You seem to understand Bill Gates correctly: he argues (correctly) that vaccination will sharply reduce child mortality, so (he thinks) parents will no longer need to have lots of children just to have a chance of a few surviving, so will reduce population growth that he (incorrectly) thinks is a problem.
Ian M.
God the Father, who is Father of all created spirits, including that of man, is very mindful of every spirit of man that He implants in the human cell at conception—at which the ‘soul’ of that human is born, no matter what stupid men say. God will judge every murderer and give them their just reward—but if they repent of their wickedness before they expire, and turn from it, unto Him who alone can show them mercy, then they will find forgiveness and grace and blessing.
There is nothing new under the sun.
Jonathan Sarfati
The word creationism doesn’t just describe our organization, but is a theological term for the view described above: that God creates a new soul or spirit at conception. Another view held by many is called traducianism, which means: in the process of generation, both material and non-material aspects are transmitted by the parents.
Jaroslav L.
At the beginning, it looks promising but I do not think it is so easy just to pick one gene and make it idle. Human body is so complex. It is not like changing fuse in a car. It may initiate a set of uncontrolled changes in DNA resulting in peculiar mutations.

Of course, nobody wants his baby to be somehow disabled and people will seek for solutions. But maybe we should not start to play this game.
Dan M.
I guess we are just laboratory mice in their eyes to be experimented on.
If there is a problem due to genetic entropy (a bad mutation), and we are certain we can fix it to improve the life of the person effected, by all means. To not act would be cruel but leave well enough alone. In other words don’t tamper with what God intended because we are not omniscient and all knowing.
It is like me having a limited understanding of computer programming, trying to edit Microsoft Windows to do something other than it was intended. The probability is very high I would render it inoperative or unstable by doing more damage than good.
Think about it? We are just a few years into DNA research and we know far less than we think we do. we need to error on the side of caution with respect to something with such profound repercussions.
Human beings, our intellect is only exceeded by our pride and foolishness and that is a dangerous combo!
God forgive us our arrogance.
Gian Carlo B.
A response to Dr Sarfati:
You’re right. I didn't mean to imply that Grigg didn’t have that in mind as well. I guess what I was trying to point out was that, although the eugenics they are promoting is already very concerning enough, we shouldn't be as concerned as some secular folks who are also concerned and think the wealthy will jump into the bandwagon, even if (there it is again, haha) they’ll justify on TV or interviews that we need to breed with the best of genes. The fact of the matter is they are deluding themselves, John Sanford made an excellent critique on this practice, he says this will actually provide a lethal backstabbing trap attack of genetic entropy because, basically, we pushed more than half the genome down the genetic miasma pond but we backed the ‘good genes’ down to a corner from which they can’t escape and thus amplify the mutations to such a lethal degree we've exceeded our biological cost and doomed the human race. Not implying you people don't know this, but it does reveal how deluded this eugenic project is. As I said, even if intelligence does have a genetic basis (which I seriously doubt but just for the sake of argumentation), autism and mental retardation also have some genetic component and is inevitably mutational. And because of Müller’s Ratchet, the ‘beneficial mutation of intelligence’ would just get axed with the mental genetic defects in a short spaced generation.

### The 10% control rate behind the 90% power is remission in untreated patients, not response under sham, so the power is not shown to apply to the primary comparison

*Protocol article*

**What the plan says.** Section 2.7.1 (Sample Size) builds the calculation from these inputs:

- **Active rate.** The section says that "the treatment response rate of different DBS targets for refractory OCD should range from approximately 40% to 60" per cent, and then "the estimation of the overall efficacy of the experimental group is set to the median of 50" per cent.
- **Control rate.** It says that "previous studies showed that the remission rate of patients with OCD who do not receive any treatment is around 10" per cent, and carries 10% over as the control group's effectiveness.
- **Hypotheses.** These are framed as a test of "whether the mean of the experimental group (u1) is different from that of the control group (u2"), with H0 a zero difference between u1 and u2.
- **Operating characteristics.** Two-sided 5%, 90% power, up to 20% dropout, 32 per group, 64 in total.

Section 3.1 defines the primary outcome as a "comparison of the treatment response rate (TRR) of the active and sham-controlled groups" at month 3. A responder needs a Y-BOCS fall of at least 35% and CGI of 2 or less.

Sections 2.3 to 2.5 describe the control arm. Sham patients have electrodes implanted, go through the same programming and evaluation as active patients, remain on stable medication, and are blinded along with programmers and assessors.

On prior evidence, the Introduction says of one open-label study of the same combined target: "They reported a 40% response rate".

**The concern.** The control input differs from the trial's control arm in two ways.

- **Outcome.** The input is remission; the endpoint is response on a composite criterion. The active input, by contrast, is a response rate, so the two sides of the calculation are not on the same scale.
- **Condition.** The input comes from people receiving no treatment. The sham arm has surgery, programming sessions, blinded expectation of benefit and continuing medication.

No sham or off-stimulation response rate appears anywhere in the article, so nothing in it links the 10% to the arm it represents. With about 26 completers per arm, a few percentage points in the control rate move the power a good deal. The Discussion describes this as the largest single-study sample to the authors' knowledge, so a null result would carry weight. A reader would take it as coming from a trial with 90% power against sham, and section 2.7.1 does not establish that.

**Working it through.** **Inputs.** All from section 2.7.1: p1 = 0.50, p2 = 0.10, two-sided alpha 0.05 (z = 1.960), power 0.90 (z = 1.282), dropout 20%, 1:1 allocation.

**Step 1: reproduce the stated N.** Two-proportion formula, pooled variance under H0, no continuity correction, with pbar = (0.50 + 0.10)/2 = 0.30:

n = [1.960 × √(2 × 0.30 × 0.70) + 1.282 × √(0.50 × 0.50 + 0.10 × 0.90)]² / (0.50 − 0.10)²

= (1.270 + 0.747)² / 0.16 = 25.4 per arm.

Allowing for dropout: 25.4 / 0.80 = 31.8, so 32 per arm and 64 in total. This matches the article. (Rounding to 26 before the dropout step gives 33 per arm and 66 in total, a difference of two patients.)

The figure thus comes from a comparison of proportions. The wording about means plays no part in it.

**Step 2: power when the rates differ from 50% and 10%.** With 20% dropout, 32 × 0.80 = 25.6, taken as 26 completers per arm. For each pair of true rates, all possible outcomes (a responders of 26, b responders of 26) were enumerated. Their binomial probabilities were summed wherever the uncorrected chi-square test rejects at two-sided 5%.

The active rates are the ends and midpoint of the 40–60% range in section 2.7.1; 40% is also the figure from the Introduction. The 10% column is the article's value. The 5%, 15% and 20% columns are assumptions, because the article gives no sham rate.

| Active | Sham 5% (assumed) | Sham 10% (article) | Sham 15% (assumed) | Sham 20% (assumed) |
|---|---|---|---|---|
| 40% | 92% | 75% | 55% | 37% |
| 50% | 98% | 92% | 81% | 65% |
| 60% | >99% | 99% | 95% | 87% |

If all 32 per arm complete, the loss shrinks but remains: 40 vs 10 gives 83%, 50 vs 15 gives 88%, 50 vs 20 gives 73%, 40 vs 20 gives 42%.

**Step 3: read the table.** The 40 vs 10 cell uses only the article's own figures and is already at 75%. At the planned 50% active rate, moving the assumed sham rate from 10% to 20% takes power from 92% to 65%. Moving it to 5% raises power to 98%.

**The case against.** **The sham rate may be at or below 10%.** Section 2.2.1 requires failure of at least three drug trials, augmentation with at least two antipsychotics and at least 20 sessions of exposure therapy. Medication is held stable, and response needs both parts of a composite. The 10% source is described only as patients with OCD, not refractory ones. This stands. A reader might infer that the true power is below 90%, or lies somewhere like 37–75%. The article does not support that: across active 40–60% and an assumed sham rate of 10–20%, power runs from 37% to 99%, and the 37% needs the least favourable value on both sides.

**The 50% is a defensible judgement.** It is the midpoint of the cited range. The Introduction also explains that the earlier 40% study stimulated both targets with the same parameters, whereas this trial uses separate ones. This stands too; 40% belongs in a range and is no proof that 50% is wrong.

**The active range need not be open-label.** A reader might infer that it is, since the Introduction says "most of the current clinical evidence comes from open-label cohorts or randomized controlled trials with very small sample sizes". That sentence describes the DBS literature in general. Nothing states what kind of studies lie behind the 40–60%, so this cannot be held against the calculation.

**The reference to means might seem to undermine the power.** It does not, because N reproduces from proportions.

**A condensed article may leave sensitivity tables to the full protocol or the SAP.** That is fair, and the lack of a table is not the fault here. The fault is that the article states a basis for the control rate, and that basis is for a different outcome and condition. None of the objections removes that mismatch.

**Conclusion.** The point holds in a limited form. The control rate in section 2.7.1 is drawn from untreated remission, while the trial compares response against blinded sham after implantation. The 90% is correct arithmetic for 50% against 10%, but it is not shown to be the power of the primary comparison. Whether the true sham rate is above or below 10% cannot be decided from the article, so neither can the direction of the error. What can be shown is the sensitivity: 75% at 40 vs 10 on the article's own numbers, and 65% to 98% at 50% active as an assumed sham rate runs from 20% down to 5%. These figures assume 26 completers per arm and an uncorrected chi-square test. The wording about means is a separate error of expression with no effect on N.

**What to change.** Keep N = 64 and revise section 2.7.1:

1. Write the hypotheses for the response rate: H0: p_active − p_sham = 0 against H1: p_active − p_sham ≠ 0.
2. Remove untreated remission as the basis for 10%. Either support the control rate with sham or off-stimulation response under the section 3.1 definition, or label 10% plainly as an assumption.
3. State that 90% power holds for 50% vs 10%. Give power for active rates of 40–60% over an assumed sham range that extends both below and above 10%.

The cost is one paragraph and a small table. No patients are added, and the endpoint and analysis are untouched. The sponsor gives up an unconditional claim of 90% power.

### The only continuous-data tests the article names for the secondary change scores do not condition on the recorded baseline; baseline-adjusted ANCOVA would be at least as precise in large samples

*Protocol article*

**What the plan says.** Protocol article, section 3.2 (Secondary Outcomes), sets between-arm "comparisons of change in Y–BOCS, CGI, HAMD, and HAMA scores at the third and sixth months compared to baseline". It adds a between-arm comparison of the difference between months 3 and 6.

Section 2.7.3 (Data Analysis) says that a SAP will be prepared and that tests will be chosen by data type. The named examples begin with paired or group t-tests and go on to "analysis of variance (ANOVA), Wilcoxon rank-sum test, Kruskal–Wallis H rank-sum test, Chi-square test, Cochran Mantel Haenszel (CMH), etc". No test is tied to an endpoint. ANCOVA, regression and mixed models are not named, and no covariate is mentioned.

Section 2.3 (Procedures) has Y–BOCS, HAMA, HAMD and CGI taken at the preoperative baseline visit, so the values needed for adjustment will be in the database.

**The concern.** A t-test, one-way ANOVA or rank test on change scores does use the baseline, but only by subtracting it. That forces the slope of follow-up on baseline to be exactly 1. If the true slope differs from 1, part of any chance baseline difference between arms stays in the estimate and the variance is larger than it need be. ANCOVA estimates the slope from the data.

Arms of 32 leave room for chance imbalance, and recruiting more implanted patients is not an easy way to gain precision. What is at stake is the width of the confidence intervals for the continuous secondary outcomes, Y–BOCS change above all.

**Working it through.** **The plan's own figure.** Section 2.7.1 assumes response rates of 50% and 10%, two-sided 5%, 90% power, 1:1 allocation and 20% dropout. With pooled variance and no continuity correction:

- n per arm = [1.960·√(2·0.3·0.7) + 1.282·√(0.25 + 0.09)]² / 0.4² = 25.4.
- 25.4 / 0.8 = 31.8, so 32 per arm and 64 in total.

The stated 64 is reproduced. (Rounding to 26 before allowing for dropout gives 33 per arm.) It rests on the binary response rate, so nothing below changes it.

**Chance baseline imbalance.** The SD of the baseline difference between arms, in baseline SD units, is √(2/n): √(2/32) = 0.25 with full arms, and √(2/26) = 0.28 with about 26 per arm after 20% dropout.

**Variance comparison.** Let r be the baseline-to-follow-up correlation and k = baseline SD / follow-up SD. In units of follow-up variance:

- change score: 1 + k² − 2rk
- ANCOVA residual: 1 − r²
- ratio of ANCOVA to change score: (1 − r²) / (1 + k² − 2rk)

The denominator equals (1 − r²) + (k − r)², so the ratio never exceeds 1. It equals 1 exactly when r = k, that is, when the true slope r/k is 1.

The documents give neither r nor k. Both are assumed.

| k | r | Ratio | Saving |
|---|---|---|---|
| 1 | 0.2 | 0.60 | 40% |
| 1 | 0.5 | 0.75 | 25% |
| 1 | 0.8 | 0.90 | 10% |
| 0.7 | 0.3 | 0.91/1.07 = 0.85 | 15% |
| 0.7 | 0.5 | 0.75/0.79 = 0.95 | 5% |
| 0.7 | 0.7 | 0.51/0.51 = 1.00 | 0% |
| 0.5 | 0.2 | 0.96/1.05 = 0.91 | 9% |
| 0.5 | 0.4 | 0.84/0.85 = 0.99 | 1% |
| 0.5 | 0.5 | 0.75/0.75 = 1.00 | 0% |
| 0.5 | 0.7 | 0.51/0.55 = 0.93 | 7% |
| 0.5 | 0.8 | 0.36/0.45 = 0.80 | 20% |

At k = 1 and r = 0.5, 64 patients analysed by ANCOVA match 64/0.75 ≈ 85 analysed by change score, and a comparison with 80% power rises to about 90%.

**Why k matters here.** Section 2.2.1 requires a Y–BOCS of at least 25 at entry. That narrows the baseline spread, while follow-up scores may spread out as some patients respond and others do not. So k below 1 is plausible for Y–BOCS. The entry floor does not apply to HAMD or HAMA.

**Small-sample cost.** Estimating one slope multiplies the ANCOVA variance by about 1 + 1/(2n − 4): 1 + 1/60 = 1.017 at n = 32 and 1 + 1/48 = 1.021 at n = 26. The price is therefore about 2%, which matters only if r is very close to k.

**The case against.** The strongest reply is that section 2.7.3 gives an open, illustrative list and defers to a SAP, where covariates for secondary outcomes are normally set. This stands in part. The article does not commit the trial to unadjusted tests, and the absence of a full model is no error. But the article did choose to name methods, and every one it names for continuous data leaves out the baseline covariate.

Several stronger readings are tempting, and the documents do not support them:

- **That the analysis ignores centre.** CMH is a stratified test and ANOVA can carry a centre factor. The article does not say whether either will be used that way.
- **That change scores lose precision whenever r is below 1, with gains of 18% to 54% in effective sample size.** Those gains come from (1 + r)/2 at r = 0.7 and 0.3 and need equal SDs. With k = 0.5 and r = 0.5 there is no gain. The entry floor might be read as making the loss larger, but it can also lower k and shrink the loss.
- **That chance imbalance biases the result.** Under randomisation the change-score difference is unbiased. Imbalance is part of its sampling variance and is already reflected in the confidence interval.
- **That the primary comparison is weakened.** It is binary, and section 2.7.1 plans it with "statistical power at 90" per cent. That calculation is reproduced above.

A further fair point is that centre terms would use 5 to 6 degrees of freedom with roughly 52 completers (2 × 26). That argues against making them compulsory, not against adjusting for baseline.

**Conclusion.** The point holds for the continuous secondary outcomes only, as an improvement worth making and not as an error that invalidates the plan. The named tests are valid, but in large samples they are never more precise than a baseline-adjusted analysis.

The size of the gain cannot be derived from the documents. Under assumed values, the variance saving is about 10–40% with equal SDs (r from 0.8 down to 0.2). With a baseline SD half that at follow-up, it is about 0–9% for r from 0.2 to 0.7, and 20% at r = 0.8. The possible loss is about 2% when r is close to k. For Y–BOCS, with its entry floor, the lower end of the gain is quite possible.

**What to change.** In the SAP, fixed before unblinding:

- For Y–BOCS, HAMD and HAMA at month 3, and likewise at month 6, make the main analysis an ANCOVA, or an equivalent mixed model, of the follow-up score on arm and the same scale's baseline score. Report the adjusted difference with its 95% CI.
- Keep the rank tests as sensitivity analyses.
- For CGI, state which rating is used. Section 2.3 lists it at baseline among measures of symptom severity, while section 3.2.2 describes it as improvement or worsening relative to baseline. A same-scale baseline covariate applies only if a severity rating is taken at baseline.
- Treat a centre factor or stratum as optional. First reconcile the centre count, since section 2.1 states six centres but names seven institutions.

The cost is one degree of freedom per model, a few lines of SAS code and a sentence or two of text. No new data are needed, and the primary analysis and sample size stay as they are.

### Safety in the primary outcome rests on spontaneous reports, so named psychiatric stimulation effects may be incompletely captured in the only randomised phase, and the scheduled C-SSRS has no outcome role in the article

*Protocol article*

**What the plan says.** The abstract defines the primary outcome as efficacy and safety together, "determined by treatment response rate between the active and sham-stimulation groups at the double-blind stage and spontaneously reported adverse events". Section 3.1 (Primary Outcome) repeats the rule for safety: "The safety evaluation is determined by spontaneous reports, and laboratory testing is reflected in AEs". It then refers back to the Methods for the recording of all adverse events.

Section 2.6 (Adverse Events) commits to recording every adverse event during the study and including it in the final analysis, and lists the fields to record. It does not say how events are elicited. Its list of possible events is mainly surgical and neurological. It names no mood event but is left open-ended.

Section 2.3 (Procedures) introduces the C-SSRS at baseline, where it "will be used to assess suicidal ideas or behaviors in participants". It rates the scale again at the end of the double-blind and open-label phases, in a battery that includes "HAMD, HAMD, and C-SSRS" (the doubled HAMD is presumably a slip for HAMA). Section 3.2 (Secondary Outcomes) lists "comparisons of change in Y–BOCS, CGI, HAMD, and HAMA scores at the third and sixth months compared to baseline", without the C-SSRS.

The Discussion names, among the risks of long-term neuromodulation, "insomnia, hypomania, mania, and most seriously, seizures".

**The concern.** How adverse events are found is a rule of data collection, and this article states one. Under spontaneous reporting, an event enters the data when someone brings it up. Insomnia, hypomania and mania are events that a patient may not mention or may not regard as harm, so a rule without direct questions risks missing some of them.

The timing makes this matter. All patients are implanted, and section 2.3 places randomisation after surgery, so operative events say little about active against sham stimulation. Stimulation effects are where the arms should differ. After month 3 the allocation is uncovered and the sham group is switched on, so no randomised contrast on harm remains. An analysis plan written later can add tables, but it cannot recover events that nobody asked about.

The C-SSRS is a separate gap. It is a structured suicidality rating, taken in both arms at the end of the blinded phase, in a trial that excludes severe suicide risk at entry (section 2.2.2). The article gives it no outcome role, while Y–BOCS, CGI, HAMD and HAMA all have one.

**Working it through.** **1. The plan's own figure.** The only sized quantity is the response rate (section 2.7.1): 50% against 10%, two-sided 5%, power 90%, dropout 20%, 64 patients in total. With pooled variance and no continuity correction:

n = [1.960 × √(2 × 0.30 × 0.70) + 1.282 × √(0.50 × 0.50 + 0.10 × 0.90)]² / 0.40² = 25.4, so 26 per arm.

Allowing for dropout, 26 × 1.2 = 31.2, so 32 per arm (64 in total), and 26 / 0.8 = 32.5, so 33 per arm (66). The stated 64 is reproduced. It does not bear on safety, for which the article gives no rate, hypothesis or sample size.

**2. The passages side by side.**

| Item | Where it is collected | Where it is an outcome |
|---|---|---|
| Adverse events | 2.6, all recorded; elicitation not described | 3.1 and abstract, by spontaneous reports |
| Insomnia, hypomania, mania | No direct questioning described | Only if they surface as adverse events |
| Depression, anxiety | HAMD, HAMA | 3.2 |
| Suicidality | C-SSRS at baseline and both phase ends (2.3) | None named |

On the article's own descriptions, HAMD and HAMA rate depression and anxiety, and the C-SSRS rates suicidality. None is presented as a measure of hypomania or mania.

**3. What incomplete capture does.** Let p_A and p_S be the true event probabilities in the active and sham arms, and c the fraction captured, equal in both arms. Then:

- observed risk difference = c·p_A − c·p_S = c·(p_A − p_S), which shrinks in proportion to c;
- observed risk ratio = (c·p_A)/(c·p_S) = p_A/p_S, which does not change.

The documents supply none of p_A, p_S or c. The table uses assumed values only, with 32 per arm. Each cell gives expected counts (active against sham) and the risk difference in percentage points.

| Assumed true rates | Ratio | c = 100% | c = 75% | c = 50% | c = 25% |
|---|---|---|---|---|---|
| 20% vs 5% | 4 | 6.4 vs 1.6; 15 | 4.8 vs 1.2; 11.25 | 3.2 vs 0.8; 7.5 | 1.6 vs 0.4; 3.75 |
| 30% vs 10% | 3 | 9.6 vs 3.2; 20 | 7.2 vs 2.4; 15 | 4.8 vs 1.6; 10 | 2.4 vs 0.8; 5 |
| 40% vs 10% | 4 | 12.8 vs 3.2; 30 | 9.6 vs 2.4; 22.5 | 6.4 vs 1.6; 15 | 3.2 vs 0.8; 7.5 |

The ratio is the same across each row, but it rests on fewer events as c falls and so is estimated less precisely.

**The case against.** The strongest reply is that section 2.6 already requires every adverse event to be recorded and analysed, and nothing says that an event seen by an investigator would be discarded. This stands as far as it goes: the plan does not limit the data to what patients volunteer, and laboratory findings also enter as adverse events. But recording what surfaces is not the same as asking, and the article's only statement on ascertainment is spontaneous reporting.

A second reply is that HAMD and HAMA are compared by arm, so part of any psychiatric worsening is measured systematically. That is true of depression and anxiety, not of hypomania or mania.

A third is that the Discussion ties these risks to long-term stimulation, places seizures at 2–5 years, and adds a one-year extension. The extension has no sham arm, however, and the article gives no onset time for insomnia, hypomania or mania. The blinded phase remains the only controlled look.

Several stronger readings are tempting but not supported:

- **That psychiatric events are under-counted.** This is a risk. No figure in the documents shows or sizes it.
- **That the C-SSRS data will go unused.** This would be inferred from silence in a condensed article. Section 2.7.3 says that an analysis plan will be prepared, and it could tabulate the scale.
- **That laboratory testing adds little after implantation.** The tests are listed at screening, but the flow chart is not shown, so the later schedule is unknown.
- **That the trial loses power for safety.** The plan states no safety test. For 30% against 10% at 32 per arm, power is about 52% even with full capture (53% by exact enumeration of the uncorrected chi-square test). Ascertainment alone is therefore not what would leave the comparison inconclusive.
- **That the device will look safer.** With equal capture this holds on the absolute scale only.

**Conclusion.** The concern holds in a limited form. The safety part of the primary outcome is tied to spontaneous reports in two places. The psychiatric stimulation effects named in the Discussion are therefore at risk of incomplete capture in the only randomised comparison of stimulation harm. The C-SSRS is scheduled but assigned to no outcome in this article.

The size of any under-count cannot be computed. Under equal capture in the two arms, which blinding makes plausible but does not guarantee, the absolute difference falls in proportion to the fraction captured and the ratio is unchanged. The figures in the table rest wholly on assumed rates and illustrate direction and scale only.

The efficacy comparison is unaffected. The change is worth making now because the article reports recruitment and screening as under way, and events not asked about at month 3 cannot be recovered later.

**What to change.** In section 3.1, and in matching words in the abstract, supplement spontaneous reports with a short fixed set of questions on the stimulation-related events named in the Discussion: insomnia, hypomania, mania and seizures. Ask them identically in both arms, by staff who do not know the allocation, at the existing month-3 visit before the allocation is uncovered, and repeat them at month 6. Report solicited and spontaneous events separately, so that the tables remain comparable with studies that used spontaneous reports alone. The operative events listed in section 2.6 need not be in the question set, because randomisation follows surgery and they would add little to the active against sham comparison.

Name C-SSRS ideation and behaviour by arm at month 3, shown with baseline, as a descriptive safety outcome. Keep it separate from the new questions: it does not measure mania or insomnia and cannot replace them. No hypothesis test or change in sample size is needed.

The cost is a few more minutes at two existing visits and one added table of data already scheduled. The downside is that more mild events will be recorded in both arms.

Gary M.
Not sure but GMOs; more genetic play may included here. See Leviticus 19:19 et al.
Gian Carlo B.
Hello CMI. I must say we live in very desperate times and are in desperate need of Our Savior, but I'd like to draw attention to a particular comment Grigg wrote in the same article:
Also, societal problems of this gene alteration include that parents may also want taller, smarter, better ‘designer’ babies. But surely if the wealthy are able to specify super-babies in this way, it will only widen the ‘opportunity gap’ between the rich and the poor.

My issue is I’m very skeptical in how things like intelligence have a hard causal genetic basis, but even if it did, I find that this comment loses sight, at least slightly, on how genetic entropy is
still in effect. I see genetic entropy like a miasma that has infected the human race and there is hardly any justified line drawing between the fit and unfit genetically speaking. My point is, Eugenics will inevitably be a failed project due to the genetic ‘miasma’.
Jonathan Sarfati
I think you are right in both the unclear genetic basis for intelligence and the effect of genetic entropy.

As far as the article is concerned, the quote included the conditional “… if the wealthy …” It was not saying that they could do what they intend, only what might follow from it. The same conditional wording is found in your own points, connected by “but even if it did”. See for example the section Conditional Statements and Implications from Logic and Creation.

Jeffery S.
Shades of Star Trek II: Wrath of Khan.
Bill H.
Thank you for writing on this subject. We certainly need clarity.
On a side note, the statement, “But surely if the wealthy are able to specify super-babies in this way, it will only widen the ‘opportunity gap’ between the rich and the poor” is really a utilitarian argument and a fallacy at that. From an economic point of view, many of the ‘improvements’ first available only to the rich become commoditized and eventually improve everyone’s lives assuming you have truly free markets which are hard to come by these day.
Thank you.
Deirdre M.
Hi There. Please see statement made by NIH director in late Nov 2018 on the first gene edited babies (twins) in China where the CCR5 gene was disabled to confer protection against HIV infection. The embryos were implanted and twin babies were born. Many issues raised concerning how it was done, including why it was necessary to disable this particular gene when clearly this technology should be used to heal and not for experimental purposes. I agree that this technology is not technically unethical but don’t you think that it opens the door to this kind of experimentation at the expense of what God has created and how He in His sovereign wisdom chose to create and has a plan and purpose for?
Graham P.
Great article. We seem to be back in Canaan, offering our children to Baal in sacrifice. How can we escape God’s judgement, when they perished for doing the same thing?